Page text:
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Extending working lives through flexible retirement schemes: Partial retirement

This report investigates how partial retirement schemes can contribute to sustainable and adequate pension systems by enabling and motivating people to extend their working lives. It maps schemes at the national and sector levels in the EU and Norway, examines their characteristics and assesses their impact on the extension of working lives. An executive summary is available.


Interview
Hans Dubois, Research Officer at the Living Conditions and Quality of Life Unit at Eurofound
(published in IR Notes 59, 14 September 2016)


You have published a report on national, sectoral or company schemes aimed at extending working lives through flexible retirement schemes. Are such schemes common practice across Europe?
Over half of the EU Member States have a partial retirement scheme, at the national level, at the sector level, or both. Earlier research by Eurofound further shows that 45% of workers aged 50 or over would prefer to work fewer hours, taking into account their financial needs. So, a reduction in working hours can motivate and enable people close to the retirement age to extend their working lives. For many people, though, such reductions may not be feasible as they cannot afford the drop in income. If people can draw part of their pensions early, this facilitates such reductions and may thus extend working lives. Early pension withdrawal may come at the cost of lower future pensions, but longer working lives can enhance pension entitlements.


Are some schemes particularly successful?
We have not identified a partial retirement scheme which was unequivocally successful. Usually there is a group of workers for whom partial retirement really is a solution to continue working. They may include people with health problems, disabilities or care commitments. However, the group of people who use the scheme to reduce their hours under favourable conditions, without prolonging their working lives, tends to predominate. Furthermore, while partial retirement has sometimes prevented redundancies, it has also been used involuntarily, to effectively make workers partially redundant. Schemes suffer from different problems. For example, some of the schemes which have been successful if measured by large take-up, such as the former Austrian and Swedish schemes, have been very costly for the tax payer. In addition, several schemes, such as those in Austria and Finland, were used in particular by higher socio-economic groups, which raises the concern of inequity because these groups benefited disproportionately from these public funds.  Other schemes have been used by too few people to have a considerable impact on the whole, such as the Czech and French schemes up until recently, and several Dutch sector-level schemes in the Netherlands. Few people may know they are entitled to them, or it is simply more attractive to take full early retirement, or to draw full pension and to continue working beside it. Schemes can clearly extend working lives though, if they effectively compete with an alternative full early retirement scheme. Furthermore, whether a scheme is successful or not, naturally depends on its objectives.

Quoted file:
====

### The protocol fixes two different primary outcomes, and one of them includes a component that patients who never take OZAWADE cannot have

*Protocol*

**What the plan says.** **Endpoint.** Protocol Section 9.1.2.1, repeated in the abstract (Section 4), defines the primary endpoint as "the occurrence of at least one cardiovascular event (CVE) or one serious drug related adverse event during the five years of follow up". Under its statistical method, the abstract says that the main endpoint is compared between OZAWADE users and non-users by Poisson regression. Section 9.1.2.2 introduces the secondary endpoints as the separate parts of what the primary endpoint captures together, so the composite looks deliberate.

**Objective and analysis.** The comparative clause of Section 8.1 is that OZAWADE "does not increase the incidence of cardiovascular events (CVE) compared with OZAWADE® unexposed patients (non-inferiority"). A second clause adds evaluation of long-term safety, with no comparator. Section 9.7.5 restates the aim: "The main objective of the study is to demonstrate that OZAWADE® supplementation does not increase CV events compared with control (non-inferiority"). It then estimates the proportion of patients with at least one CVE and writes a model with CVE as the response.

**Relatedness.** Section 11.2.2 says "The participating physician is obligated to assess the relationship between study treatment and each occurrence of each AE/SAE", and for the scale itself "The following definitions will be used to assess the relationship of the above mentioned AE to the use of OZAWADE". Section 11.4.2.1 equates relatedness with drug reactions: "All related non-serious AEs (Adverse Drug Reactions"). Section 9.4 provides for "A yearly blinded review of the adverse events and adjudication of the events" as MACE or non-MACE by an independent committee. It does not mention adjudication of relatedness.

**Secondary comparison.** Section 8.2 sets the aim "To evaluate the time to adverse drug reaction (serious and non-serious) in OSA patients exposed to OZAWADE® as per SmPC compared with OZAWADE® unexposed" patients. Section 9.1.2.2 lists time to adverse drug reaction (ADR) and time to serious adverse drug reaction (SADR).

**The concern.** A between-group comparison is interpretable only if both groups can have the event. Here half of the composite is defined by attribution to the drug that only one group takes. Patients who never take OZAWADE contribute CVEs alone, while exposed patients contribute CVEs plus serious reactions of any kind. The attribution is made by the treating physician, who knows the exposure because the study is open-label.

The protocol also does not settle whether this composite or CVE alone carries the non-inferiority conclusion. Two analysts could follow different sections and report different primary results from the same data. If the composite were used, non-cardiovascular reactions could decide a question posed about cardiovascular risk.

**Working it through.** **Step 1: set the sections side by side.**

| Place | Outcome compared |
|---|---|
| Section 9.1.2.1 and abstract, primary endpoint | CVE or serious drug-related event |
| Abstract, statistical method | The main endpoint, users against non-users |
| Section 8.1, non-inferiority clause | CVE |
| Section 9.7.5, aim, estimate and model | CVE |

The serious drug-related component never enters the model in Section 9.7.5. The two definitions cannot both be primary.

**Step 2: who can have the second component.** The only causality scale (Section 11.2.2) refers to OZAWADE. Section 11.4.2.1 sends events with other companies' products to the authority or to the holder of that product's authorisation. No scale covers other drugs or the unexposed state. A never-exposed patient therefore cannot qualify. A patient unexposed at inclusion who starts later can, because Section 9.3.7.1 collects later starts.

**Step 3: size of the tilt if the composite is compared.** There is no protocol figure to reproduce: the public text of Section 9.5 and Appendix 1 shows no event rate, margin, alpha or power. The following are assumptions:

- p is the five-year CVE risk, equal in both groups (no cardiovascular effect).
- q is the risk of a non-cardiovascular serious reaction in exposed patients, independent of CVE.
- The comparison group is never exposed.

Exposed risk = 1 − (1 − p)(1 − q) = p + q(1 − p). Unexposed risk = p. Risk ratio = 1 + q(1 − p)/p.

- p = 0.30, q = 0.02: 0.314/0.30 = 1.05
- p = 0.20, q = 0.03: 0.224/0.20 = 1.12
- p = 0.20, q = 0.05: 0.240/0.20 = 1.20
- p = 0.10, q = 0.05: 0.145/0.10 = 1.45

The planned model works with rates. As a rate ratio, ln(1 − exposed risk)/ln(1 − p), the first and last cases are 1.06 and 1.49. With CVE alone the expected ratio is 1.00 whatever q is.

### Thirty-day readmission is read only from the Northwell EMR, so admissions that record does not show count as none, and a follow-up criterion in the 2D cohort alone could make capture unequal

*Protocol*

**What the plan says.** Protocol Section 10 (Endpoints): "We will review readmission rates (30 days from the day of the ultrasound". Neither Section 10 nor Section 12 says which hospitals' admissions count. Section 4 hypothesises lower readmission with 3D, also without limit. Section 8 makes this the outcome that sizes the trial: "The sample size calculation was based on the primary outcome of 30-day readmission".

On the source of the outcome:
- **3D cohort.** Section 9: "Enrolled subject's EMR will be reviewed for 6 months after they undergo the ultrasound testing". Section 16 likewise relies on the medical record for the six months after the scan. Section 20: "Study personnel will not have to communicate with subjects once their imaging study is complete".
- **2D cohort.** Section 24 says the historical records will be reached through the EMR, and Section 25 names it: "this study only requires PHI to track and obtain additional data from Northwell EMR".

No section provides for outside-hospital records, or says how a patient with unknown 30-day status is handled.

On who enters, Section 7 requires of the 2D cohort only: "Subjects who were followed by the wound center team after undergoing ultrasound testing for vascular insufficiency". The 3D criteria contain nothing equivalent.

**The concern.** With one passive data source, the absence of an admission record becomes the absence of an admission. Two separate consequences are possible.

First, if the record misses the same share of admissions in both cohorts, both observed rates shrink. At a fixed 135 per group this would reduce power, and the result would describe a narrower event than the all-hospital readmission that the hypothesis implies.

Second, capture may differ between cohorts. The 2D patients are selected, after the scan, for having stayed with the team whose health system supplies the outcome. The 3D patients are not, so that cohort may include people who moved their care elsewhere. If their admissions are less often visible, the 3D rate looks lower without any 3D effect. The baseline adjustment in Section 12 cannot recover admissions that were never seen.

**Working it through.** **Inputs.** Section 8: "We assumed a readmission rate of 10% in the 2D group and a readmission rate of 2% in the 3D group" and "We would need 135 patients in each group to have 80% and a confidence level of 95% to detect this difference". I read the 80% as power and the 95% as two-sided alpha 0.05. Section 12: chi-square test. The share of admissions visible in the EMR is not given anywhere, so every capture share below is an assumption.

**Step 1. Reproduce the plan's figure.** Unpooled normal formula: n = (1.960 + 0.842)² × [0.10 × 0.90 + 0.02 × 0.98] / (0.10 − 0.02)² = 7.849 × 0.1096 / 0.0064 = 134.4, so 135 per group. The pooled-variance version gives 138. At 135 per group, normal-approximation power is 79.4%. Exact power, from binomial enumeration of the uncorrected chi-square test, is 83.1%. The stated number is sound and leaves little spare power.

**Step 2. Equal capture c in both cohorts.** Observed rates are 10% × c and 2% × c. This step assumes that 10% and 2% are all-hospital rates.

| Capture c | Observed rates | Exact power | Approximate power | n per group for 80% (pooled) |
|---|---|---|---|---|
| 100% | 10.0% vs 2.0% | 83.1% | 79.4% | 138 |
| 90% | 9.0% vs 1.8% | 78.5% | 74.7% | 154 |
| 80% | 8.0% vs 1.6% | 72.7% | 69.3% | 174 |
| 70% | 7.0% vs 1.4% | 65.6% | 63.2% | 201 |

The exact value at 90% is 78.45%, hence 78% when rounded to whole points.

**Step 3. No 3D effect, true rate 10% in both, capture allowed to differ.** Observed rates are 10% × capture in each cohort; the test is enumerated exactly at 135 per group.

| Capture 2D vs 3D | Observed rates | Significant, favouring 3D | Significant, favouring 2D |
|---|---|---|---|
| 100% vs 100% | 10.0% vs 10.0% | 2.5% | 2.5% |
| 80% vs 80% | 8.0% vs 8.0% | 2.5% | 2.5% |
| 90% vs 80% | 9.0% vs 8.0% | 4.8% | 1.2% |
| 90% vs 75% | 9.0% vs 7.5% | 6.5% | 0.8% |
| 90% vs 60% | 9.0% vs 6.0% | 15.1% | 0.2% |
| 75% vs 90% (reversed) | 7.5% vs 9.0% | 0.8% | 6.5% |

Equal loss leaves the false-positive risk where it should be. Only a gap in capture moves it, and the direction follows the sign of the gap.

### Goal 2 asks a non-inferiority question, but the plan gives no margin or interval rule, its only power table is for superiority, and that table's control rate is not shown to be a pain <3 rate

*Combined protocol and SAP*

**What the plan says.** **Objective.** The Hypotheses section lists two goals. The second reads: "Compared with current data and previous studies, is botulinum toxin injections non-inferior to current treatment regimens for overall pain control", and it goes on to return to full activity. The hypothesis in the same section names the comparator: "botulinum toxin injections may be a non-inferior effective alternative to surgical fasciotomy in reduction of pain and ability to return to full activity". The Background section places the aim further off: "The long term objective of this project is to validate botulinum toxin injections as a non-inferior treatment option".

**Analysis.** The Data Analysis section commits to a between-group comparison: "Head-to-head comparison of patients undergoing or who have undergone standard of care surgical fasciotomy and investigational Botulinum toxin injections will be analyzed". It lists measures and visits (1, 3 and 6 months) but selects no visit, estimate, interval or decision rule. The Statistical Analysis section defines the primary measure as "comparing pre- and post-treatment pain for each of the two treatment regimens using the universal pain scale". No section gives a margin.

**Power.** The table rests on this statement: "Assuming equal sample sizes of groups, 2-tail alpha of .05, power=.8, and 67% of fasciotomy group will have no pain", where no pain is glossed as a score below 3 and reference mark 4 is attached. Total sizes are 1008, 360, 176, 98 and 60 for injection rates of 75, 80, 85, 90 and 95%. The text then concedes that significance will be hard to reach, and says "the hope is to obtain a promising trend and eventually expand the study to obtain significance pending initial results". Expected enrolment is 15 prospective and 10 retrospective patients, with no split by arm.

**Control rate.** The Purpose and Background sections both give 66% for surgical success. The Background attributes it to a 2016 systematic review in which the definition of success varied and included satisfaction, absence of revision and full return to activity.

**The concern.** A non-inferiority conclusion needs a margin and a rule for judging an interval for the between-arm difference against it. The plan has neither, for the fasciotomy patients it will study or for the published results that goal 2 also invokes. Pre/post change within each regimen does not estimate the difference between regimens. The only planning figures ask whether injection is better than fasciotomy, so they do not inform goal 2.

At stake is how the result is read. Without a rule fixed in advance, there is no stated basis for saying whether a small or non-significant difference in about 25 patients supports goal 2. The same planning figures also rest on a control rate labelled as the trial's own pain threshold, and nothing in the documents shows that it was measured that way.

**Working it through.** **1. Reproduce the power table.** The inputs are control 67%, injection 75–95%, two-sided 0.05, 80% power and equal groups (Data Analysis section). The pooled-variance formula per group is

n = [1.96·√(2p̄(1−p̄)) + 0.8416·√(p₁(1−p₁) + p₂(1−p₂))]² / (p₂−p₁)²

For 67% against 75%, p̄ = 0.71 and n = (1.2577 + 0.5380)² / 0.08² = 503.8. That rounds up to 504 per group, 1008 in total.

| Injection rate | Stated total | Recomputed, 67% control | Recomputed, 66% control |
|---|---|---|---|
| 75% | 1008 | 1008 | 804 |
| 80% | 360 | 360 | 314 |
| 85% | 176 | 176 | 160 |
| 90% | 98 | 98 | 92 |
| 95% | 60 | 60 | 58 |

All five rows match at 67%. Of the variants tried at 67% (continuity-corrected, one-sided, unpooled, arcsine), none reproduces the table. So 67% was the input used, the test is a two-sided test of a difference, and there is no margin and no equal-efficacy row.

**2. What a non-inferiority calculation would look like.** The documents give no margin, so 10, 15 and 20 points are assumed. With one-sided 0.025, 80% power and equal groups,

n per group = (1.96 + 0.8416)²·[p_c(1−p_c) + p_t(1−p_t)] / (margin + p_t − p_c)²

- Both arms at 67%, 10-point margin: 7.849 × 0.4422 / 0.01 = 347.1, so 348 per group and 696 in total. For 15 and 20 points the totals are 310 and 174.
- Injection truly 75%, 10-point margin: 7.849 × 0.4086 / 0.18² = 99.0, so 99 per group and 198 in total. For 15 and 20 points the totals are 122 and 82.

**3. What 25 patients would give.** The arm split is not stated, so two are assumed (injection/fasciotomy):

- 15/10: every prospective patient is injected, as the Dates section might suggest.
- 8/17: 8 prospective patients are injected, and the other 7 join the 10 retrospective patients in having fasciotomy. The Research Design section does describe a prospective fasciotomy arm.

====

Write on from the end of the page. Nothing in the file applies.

What are the main recommendations to government or social partners for building successful schemes?
First of all, I think it is worth keeping partial retirement in mind. In the past it has often not been successful in enabling and motivating people to work longer. However, it may become a more important tool now that many workers in Europe need to continue working longer because of recent pension reforms, and full early retirement is being discouraged. If governments, social partners or pension funds consider implementing partial retirement, it is crucial to get the design and implementation right. This is more complex than it seems.
Eurofound’s report gives recommendations to support them with this, learning from experiences across Europe.

Information about this document

  • DownloadThis article has been downloaded 38 time(s)
  • Country/countries concerned : European Union
  • Type of document : Report

The dates of the documents

  • Date of publication : 2017-01-12
Available document language:
English

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